Ever been in labor or near to someone giving birth? If so, you know that the whole process would be much nicer without the stage known as transition. It’s the most intense, demanding and productive part. Hard? Yes. Necessary? Absolutely. New life will not emerge without transition.
What’s true during our initial entry into life continues as we mature; times of transition are some of the most difficult, challenging and potentially prolific periods of living. If we’re unwilling to endure them, we’ll stay put and never progress down the narrow channel that leads to maturity.
Times of transition are not usually fun or easy. They take effort and require flexibility. They’re often messy and uncomfortable. Even the simple act of decorating for Christmas, Thanksgiving or Easter takes time and trouble. Although I like the final outcome, the in-between phase of boxes, mess and clutter make me irritable. Some years I’m tempted to skip the whole process.
What about transitions that are not optional? Like the unexpected death of a spouse, a job change, moving, loss of health, unemployment, or a surprise pregnancy? Life is full of situations that require us to change, to move from one set of circumstances to another, to adjust ourselves to something new. Sometimes it’s exciting, other times it’s unwelcome.
The only thing unchanging about change is that it changes us. For good or bad. Most of us don’t want change and we don’t like change, but boy-oh-boy do we need to change. Self-righteousness and selfishness are woven into us as deeply as our own specific DNA. Relinquishing those tendencies for more Christ-like attitudes happens to be hard because it happens when life is hard. God’s grace enables us to embrace, not simply endure uncomfortable shifts in our lives. Trials and transitions offer us the opportunity to be transformed, to become more than we thought we could ever be.
Consider the period between teenaged Joseph receiving a God-given dream and actually ruling around the age of thirty. Those were not easy years. And David—the gap between shepherd and king was filled with fear and desperation as he fled from Saul. Could Joseph or David have ruled with wisdom without those intense struggles? What they learned about the Lord during their times of transition prepared them for the very roles God had ordained for them.
Viewing periods of transition as the pause between good and better, as our friend and not our enemy, enables us to see even the difficult times as pivotal moments when our life’s course can move from stagnant to fluid. Jesus said it best. “I tell you the truth, a grain of wheat must fall to the ground and die to make many seeds. But if it never dies, it remains only a single seed” John 12:24 (New Century Version).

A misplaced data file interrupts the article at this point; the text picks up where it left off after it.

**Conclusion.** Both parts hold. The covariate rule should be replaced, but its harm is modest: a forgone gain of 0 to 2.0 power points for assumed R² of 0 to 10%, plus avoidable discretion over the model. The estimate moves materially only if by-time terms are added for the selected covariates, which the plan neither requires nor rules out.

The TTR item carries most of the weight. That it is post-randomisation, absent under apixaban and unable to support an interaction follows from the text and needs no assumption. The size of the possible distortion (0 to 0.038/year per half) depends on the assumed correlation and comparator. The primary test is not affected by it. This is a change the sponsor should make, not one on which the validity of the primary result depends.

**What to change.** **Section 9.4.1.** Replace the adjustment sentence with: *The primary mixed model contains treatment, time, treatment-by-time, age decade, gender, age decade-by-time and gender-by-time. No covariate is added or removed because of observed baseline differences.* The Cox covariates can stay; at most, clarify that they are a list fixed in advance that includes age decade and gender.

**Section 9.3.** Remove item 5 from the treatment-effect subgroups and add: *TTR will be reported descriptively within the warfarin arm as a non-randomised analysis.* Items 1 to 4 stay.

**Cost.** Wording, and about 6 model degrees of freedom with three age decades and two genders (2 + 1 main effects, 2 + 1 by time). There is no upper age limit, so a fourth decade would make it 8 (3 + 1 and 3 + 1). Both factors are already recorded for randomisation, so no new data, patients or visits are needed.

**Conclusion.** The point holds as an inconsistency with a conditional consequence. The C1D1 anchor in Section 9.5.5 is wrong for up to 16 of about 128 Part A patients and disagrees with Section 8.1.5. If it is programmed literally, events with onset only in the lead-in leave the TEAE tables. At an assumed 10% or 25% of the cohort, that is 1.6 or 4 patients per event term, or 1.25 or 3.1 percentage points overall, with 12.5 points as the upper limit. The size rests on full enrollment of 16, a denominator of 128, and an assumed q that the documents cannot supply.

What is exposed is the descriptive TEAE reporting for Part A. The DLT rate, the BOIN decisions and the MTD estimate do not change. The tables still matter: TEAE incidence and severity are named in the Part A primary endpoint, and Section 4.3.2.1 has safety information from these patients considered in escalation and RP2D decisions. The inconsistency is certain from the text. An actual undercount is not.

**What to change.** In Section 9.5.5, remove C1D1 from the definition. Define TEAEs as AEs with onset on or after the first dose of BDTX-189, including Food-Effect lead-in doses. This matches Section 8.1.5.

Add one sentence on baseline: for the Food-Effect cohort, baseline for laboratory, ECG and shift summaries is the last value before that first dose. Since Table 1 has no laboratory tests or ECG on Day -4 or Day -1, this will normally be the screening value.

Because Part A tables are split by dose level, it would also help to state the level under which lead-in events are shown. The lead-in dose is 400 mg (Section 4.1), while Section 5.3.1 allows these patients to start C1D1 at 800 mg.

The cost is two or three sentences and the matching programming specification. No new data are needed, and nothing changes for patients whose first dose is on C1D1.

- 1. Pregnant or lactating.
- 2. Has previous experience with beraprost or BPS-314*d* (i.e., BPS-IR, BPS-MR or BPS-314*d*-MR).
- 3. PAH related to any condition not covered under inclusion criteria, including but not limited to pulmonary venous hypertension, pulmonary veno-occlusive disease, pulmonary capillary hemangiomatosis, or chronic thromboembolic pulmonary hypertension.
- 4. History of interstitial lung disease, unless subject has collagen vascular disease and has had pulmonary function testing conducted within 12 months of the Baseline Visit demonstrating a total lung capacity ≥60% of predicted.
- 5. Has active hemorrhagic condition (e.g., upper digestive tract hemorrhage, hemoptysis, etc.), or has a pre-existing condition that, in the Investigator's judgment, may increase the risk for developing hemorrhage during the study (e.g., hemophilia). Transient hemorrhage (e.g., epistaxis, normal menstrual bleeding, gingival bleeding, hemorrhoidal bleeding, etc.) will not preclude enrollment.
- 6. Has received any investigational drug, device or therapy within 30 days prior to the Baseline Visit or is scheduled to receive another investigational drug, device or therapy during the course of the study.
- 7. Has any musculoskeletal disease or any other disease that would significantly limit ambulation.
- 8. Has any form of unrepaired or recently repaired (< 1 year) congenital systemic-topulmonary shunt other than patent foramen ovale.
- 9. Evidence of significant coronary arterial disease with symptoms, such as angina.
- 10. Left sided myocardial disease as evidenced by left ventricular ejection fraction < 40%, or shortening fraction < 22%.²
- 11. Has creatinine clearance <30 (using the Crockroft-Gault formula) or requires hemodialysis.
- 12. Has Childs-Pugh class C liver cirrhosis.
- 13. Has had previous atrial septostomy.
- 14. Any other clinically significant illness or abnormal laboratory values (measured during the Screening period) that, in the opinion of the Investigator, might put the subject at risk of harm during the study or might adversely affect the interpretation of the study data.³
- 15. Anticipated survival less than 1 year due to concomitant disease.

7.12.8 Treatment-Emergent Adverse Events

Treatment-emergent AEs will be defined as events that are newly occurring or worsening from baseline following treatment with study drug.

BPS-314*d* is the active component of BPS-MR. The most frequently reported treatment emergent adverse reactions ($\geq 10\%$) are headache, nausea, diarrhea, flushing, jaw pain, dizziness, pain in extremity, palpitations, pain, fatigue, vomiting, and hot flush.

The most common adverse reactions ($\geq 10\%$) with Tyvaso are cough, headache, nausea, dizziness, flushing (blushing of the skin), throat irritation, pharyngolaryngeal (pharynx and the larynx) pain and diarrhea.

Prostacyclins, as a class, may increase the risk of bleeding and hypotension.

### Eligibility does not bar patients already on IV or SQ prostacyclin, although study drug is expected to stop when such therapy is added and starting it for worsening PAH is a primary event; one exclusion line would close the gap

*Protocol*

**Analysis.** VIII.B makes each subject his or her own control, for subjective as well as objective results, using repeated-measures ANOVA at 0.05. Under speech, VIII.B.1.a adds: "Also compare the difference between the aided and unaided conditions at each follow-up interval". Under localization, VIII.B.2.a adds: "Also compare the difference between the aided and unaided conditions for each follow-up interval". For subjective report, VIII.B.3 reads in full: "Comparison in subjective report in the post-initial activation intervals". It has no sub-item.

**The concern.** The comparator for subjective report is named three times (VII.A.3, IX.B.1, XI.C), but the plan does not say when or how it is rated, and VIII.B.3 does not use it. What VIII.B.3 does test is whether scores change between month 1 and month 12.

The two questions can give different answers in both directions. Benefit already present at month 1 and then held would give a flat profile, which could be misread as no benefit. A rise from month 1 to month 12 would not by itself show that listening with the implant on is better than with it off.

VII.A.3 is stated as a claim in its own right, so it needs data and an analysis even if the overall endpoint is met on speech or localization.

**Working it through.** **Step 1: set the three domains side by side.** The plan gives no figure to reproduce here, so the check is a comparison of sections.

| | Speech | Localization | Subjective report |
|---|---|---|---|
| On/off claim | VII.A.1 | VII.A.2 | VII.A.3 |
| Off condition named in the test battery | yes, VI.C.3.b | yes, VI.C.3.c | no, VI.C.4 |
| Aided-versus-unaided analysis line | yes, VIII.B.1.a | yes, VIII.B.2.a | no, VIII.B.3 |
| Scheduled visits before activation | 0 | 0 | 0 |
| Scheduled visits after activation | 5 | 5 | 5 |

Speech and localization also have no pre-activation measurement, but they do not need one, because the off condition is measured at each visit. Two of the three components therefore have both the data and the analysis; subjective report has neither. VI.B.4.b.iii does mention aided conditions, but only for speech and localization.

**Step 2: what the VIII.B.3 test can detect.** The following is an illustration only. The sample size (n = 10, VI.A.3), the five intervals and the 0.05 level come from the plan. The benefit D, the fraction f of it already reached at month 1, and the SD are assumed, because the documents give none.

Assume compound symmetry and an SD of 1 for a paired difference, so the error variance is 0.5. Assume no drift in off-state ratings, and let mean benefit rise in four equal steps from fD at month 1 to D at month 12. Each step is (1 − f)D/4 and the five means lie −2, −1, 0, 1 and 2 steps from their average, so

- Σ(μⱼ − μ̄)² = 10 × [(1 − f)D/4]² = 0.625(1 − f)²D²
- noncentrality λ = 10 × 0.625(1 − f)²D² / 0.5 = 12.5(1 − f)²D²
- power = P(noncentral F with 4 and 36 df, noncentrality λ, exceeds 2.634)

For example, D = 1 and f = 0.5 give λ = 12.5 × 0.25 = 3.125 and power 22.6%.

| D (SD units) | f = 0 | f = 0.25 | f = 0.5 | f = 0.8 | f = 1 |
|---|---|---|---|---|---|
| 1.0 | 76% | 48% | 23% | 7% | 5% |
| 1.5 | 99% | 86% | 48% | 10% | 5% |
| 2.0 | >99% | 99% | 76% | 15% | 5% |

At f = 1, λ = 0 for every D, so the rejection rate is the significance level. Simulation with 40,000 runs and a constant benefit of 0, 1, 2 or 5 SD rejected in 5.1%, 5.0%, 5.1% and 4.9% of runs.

If our goal in life is to remain as we are, we will. Longing to stay put and stay safe, places us in danger of missing the very life God has prepared. Letting go of what we know opens our heart and hands to receive the new life the Lord has in store. When we feel out of control, it’s because we are. That’s okay, because God says being in control is His job. He has been where we are going and we are simply to follow Him.
The first time I gave birth I learned there’s no way to op-out of transition. Back then natural childbirth was the rage, and boy did I rage when the contractions hit back-to-back. Fed up with systematic breathing and being told to “relax,” I simply wanted to stop the roller coaster and get off. So when the next contraction tightened its grip, I didn’t even attempt to control it but let it take over. Pain pulled me down into a dark, excruciating pit. Completely out of control, I sank into swirling panic.
Then, into that frightening place, I heard someone shout my name. I opened my eyes to see my young husband peering at me. He held my gaze, gripped my shoulders and commanded, “Breathe! Hee, hee, hee, hoe.” I did.
Suddenly, I wasn’t drowning anymore. Someone who loved me was right there to take my hand and lead me through the deep waters, to help me keep my head up, to show me how to breathe. When I obeyed his voice, I found safety.
During times of transitions, those we choose and those that choose us, it helps to know we’re not alone. God Almighty promises to be with us. So, take His hand, let Him take the lead, and take comfort in His promise, “When you pass through the waters, I will be with you; and when you pass through the rivers, they will not sweep over you” (Isaiah 43:2A NIV).
Posted on February 28, 2012 in Reflections on Life